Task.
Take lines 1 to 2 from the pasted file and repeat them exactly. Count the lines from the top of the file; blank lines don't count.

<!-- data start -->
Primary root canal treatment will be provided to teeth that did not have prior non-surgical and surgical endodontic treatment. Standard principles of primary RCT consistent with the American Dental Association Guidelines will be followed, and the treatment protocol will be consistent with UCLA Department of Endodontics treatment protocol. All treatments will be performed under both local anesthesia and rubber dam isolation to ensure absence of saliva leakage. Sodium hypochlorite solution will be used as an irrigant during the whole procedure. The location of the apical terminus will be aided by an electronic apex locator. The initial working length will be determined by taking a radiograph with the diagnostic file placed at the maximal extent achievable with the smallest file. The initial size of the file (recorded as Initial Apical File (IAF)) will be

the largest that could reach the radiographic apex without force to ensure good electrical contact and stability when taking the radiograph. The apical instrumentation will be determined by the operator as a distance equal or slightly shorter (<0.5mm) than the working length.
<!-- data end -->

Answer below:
Primary root canal treatment will be provided to teeth that did not have prior non-surgical and surgical endodontic treatment. Standard principles of primary RCT consistent with the American Dental Association Guidelines will be followed, and the treatment protocol will be consistent with UCLA Department of Endodontics treatment protocol. All treatments will be performed under both local anesthesia and rubber dam isolation to ensure absence of saliva leakage. Sodium hypochlorite solution will be used as an irrigant during the whole procedure. The location of the apical terminus will be aided by an electronic apex locator. The initial working length will be determined by taking a radiograph with the diagnostic file placed at the maximal extent achievable with the smallest file. The initial size of the file (recorded as Initial Apical File (IAF)) will be

the largest that could reach the radiographic apex without force to ensure good electrical contact and stability when taking the radiograph. The apical instrumentation will be determined by the operator as a distance equal or slightly shorter (<0.5mm) than the working length.